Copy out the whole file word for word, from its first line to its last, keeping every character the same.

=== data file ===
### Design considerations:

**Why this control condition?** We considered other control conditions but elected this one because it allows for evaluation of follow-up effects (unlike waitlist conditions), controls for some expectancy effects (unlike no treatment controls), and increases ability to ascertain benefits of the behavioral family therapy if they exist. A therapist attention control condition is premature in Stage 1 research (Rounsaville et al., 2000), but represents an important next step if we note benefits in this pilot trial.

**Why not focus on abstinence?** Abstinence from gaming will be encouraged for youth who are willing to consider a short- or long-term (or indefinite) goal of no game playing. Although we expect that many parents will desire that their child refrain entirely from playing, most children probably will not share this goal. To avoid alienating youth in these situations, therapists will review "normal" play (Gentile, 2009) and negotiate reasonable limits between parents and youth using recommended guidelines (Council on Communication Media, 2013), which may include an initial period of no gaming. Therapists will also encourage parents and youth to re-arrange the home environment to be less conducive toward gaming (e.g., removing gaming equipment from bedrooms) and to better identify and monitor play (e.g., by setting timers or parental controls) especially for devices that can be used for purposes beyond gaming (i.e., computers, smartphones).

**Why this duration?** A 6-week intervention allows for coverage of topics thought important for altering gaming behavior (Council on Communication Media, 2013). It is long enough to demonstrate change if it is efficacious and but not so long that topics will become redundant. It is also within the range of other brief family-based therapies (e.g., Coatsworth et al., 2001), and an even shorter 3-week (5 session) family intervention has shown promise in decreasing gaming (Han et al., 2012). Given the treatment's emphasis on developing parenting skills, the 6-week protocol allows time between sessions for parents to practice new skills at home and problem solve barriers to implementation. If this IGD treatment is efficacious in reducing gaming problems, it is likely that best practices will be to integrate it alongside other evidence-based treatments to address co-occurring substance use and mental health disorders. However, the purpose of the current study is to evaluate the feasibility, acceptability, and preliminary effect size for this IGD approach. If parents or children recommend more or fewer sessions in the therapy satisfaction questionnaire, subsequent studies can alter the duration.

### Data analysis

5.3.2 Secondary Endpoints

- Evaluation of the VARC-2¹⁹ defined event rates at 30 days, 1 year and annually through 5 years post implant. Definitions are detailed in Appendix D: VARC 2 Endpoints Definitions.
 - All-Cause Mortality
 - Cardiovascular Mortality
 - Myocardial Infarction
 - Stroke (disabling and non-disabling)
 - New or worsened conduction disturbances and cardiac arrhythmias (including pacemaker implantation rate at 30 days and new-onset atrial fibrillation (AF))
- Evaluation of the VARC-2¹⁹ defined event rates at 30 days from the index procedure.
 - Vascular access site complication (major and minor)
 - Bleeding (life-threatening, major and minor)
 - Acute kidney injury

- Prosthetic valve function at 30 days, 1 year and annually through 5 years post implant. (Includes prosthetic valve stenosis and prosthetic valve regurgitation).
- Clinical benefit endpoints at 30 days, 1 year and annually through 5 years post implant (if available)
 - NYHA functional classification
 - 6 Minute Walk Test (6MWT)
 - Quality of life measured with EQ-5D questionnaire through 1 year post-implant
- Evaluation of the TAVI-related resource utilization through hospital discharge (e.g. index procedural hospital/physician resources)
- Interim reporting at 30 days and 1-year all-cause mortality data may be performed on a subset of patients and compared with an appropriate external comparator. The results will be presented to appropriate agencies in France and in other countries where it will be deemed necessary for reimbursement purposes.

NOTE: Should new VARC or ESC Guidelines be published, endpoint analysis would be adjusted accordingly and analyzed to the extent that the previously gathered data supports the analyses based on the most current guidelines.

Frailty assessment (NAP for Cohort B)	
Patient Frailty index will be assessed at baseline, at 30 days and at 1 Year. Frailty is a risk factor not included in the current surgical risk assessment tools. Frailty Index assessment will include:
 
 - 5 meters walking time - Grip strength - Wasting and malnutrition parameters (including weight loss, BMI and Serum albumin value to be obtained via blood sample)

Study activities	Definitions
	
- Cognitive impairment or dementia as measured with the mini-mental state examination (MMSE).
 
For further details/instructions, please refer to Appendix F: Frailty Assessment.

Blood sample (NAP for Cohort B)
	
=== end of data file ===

### Design considerations:

**Why this control condition?** We considered other control conditions but elected this one because it allows for evaluation of follow-up effects (unlike waitlist conditions), controls for some expectancy effects (unlike no treatment controls), and increases ability to ascertain benefits of the behavioral family therapy if they exist. A therapist attention control condition is premature in Stage 1 research (Rounsaville et al., 2000), but represents an important next step if we note benefits in this pilot trial.

**Why not focus on abstinence?** Abstinence from gaming will be encouraged for youth who are willing to consider a short- or long-term (or indefinite) goal of no game playing. Although we expect that many parents will desire that their child refrain entirely from playing, most children probably will not share this goal. To avoid alienating youth in these situations, therapists will review "normal" play (Gentile, 2009) and negotiate reasonable limits between parents and youth using recommended guidelines (Council on Communication Media, 2013), which may include an initial period of no gaming. Therapists will also encourage parents and youth to re-arrange the home environment to be less conducive toward gaming (e.g., removing gaming equipment from bedrooms) and to better identify and monitor play (e.g., by setting timers or parental controls) especially for devices that can be used for purposes beyond gaming (i.e., computers, smartphones).

**Why this duration?** A 6-week intervention allows for coverage of topics thought important for altering gaming behavior (Council on Communication Media, 2013). It is long enough to demonstrate change if it is efficacious and but not so long that topics will become redundant. It is also within the range of other brief family-based therapies (e.g., Coatsworth et al., 2001), and an even shorter 3-week (5 session) family intervention has shown promise in decreasing gaming (Han et al., 2012). Given the treatment's emphasis on developing parenting skills, the 6-week protocol allows time between sessions for parents to practice new skills at home and problem solve barriers to implementation. If this IGD treatment is efficacious in reducing gaming problems, it is likely that best practices will be to integrate it alongside other evidence-based treatments to address co-occurring substance use and mental health disorders. However, the purpose of the current study is to evaluate the feasibility, acceptability, and preliminary effect size for this IGD approach. If parents or children recommend more or fewer sessions in the therapy satisfaction questionnaire, subsequent studies can alter the duration.

### Data analysis

5.3.2 Secondary Endpoints

- Evaluation of the VARC-2¹⁹ defined event rates at 30 days, 1 year and annually through 5 years post implant. Definitions are detailed in Appendix D: VARC 2 Endpoints Definitions.
 - All-Cause Mortality
 - Cardiovascular Mortality
 - Myocardial Infarction
 - Stroke (disabling and non-disabling)
 - New or worsened conduction disturbances and cardiac arrhythmias (including pacemaker implantation rate at 30 days and new-onset atrial fibrillation (AF))
- Evaluation of the VARC-2¹⁹ defined event rates at 30 days from the index procedure.
 - Vascular access site complication (major and minor)
 - Bleeding (life-threatening, major and minor)
 - Acute kidney injury

- Prosthetic valve function at 30 days, 1 year and annually through 5 years post implant. (Includes prosthetic valve stenosis and prosthetic valve regurgitation).
- Clinical benefit endpoints at 30 days, 1 year and annually through 5 years post implant (if available)
 - NYHA functional classification
 - 6 Minute Walk Test (6MWT)
 - Quality of life measured with EQ-5D questionnaire through 1 year post-implant
- Evaluation of the TAVI-related resource utilization through hospital discharge (e.g. index procedural hospital/physician resources)
- Interim reporting at 30 days and 1-year all-cause mortality data may be performed on a subset of patients and compared with an appropriate external comparator. The results will be presented to appropriate agencies in France and in other countries where it will be deemed necessary for reimbursement purposes.

NOTE: Should new VARC or ESC Guidelines be published, endpoint analysis would be adjusted accordingly and analyzed to the extent that the previously gathered data supports the analyses based on the most current guidelines.

Frailty assessment (NAP for Cohort B)	
Patient Frailty index will be assessed at baseline, at 30 days and at 1 Year. Frailty is a risk factor not included in the current surgical risk assessment tools. Frailty Index assessment will include:
 
 - 5 meters walking time - Grip strength - Wasting and malnutrition parameters (including weight loss, BMI and Serum albumin value to be obtained via blood sample)

Study activities	Definitions
	
- Cognitive impairment or dementia as measured with the mini-mental state examination (MMSE).
 
For further details/instructions, please refer to Appendix F: Frailty Assessment.

Blood sample (NAP for Cohort B)
	